CLARK COUNTY, OREGON (WWBT) - A graphic and tragic story out of Oregon after a small dog was reportedly killed and skinned over the weekend.
According to NBC affiliate KGW, the brutal killing was reported to the Clark County Sheriff's Office Sunday, who admitted in a later Facebook post Tuesday that they mistakenly did not investigate the report.
"It has all the earmarks of an intentional act," remarked Undersheriff Mike Cooke.
"I'm at a loss right now to explain why we did not respond to this incident on Sunday when it was reported. I met with the family today after finding out this occurred and I feel absolutely terrible about what happened," he continued.
Officials are awaiting results from the dog's necropsy to confirm how the dog died.
John Gragg and his partner Susanne Baumann told KGW they let their Lhasa Apso, "Mr. Magoo," out to play on their fenced-in property at around 8:30 a.m. Sunday along with their Pomeranian, "Amanda."
When they called the dogs in, only Amanda returned.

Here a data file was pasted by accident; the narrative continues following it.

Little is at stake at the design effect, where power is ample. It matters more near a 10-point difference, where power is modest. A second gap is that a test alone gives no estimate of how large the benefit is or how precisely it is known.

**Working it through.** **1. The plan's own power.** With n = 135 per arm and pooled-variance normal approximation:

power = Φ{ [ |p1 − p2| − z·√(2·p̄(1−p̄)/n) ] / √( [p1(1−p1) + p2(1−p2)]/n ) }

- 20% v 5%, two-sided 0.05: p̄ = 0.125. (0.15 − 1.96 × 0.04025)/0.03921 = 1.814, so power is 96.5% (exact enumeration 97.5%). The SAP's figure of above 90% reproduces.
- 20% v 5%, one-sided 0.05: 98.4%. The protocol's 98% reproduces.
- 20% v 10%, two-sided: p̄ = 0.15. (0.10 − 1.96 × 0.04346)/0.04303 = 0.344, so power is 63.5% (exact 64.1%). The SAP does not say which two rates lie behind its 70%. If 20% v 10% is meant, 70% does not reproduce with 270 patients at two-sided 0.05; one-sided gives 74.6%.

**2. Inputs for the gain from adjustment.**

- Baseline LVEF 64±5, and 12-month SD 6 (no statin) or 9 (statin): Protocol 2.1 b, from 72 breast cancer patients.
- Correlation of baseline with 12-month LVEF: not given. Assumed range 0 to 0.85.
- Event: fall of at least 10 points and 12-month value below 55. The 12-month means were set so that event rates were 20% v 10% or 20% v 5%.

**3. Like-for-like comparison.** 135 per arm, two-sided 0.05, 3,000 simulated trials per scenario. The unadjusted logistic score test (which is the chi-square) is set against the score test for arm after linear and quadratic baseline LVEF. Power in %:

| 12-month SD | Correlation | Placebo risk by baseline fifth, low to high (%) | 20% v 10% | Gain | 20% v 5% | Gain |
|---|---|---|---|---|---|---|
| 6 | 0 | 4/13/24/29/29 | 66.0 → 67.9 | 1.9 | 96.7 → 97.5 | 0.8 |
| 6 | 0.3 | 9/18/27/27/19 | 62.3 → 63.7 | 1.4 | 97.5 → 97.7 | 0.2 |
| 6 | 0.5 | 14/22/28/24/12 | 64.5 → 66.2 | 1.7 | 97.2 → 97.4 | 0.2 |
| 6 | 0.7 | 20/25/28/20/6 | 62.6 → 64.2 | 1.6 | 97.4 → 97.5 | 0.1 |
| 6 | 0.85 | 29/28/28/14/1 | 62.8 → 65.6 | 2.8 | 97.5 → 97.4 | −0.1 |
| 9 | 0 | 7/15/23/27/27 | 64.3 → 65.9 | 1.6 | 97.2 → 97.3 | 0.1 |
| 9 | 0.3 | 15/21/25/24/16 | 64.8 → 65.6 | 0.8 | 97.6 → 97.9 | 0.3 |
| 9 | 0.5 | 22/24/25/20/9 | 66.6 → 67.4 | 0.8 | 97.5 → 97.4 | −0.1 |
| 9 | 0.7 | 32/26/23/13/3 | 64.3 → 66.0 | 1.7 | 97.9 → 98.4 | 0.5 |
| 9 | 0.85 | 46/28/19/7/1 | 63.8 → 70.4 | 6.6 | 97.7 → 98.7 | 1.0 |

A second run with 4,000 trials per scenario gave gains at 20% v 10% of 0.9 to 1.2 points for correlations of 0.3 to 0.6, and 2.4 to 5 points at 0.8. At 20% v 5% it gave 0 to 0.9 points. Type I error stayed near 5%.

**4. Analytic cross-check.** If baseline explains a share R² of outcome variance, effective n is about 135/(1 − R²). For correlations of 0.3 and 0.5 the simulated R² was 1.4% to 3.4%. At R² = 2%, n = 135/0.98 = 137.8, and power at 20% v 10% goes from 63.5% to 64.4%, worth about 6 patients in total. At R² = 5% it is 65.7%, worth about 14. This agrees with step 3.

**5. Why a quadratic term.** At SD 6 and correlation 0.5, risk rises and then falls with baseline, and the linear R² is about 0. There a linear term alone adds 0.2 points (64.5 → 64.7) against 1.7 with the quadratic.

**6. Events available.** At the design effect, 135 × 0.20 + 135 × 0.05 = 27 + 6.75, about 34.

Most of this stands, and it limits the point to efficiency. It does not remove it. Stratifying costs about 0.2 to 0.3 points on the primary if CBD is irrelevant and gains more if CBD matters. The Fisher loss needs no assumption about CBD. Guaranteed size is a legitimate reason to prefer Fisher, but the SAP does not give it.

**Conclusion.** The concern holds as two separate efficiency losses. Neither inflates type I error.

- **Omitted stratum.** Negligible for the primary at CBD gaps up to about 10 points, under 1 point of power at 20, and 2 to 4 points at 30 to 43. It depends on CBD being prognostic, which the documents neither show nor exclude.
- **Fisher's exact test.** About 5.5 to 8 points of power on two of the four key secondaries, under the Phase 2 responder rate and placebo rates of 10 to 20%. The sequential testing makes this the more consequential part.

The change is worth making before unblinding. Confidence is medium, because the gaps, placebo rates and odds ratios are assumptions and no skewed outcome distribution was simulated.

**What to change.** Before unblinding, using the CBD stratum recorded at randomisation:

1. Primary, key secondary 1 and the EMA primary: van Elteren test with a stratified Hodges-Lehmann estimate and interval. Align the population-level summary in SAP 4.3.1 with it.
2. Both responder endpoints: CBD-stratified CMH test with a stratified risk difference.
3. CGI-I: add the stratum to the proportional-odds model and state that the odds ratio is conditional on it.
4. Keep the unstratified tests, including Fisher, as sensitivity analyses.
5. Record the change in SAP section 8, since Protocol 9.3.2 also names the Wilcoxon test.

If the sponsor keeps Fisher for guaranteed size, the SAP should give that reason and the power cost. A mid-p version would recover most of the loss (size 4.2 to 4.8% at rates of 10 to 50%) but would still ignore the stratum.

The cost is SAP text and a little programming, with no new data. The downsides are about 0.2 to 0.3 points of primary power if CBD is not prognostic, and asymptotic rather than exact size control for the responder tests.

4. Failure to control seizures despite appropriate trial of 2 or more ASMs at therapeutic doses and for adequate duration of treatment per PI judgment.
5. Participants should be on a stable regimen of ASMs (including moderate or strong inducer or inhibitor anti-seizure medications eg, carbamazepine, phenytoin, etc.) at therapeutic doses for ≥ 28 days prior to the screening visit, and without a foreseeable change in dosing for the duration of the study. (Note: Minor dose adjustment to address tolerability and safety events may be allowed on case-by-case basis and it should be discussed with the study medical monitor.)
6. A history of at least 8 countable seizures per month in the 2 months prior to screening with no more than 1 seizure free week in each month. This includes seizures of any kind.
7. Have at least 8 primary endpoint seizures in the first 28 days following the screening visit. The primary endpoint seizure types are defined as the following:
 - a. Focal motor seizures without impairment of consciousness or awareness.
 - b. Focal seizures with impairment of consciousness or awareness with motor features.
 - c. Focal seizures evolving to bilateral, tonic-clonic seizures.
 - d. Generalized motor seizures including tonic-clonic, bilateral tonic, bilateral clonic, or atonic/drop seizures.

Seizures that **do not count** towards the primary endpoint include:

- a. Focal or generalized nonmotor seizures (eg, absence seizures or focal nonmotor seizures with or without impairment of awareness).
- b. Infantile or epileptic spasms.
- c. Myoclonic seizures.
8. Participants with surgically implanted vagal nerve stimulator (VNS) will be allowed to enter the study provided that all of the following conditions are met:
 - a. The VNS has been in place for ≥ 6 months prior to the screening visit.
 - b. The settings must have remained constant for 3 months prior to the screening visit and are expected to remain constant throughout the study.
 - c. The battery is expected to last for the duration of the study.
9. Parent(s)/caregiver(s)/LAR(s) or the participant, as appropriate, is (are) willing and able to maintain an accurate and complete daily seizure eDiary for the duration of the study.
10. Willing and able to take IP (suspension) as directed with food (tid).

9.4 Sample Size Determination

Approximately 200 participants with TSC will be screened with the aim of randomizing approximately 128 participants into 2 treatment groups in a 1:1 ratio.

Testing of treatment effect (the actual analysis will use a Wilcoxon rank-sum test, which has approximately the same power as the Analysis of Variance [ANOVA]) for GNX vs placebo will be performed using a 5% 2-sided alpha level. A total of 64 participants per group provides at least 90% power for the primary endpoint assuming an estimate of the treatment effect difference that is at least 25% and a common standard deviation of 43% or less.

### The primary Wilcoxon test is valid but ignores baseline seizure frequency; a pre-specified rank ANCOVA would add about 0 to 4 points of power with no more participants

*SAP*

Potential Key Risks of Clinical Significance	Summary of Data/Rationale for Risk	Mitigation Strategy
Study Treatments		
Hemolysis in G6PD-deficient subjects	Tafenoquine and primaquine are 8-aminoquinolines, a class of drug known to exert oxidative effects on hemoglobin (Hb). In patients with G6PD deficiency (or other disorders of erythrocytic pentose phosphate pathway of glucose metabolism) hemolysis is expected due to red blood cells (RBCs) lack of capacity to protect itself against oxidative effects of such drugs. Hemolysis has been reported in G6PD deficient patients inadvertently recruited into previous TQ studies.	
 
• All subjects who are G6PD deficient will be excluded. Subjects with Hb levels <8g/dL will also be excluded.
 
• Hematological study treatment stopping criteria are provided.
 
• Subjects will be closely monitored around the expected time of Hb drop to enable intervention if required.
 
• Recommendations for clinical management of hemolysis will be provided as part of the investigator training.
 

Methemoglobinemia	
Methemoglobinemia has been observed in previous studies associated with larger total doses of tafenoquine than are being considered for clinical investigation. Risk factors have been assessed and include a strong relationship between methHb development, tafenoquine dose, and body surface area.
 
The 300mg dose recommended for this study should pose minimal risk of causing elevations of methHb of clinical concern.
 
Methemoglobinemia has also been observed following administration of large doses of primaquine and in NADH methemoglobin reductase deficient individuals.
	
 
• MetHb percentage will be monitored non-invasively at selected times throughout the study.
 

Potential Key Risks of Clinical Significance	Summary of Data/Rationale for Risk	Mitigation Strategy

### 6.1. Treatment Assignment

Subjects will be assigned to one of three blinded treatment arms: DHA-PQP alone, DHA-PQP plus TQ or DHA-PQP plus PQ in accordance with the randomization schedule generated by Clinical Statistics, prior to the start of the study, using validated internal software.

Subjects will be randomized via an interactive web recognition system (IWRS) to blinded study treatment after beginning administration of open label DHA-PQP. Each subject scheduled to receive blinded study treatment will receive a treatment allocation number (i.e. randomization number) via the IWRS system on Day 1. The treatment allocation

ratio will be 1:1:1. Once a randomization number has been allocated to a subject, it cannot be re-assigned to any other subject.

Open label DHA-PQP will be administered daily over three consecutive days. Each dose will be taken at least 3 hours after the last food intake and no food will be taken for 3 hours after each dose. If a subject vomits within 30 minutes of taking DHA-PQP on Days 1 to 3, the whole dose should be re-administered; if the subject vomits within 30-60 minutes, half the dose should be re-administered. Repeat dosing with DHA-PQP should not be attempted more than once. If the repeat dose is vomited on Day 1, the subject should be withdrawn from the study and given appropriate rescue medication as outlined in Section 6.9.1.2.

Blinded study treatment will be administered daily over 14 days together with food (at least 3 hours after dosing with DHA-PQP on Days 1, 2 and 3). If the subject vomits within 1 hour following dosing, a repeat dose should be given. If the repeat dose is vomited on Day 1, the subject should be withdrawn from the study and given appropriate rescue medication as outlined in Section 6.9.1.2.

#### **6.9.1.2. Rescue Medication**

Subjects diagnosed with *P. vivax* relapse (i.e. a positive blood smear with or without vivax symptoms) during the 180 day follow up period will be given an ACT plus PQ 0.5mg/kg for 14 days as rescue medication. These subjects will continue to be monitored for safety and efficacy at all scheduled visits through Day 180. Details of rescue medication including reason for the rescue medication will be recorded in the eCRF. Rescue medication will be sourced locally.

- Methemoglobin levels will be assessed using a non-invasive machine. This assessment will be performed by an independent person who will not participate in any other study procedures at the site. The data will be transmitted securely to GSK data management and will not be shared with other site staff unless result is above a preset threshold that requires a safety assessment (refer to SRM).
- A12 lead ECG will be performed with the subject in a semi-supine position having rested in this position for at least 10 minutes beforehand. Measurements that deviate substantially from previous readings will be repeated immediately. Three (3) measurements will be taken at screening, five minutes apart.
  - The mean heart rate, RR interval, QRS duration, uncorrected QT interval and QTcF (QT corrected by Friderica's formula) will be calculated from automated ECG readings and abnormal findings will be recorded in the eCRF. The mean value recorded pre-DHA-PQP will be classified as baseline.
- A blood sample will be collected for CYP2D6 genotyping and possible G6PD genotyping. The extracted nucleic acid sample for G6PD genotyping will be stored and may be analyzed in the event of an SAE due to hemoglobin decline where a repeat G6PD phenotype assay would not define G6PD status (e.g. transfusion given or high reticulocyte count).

"Susanna ran up and said 'you've got to help me, this is something really awful!'" recalled Gragg to KGW.
The discovered their beloved dog dead and skinned near the back fence. The fur on this torso and upper legs had been cut off in knife-straight lines.
"It's perfectly square," said Gragg. "It looks like something was stuck in the side of the animal which could have been a knife or a shot to put the dog to sleep. It looked very professional."
Gragg added that the veterinarian told them "it was human-caused, clearly."
They tried to file a report with the Sheriff's Office, but Gragg told KGW that deputies refused to take one because the victim wasn't human.
"It's extremely concerning that law enforcement doesn't seem to care," said Baumann on Monday.
Gragg told KGW the county won't pay for the necropsy, but needs proof that the injuries were caused by a human. He said he and Baumann will foot the bill.
While Baumann and her family are grateful someone from the sheriff's office finally stopped by, they're still can't believe it took so long.
"The amount of fighting we've had to do to have this investigated is obscene and we're already devastated and heartbroken. Now we're just trying to help and trying to prevent his from happening to somebody else," said Julia Sarver, Baumann's daughter.
In the meantime, Gragg and Baumann want everyone to know what happened.
"It might help someone else," said Gragg. "Anybody who could do something like that could probably do anything as far as I'm concerned."
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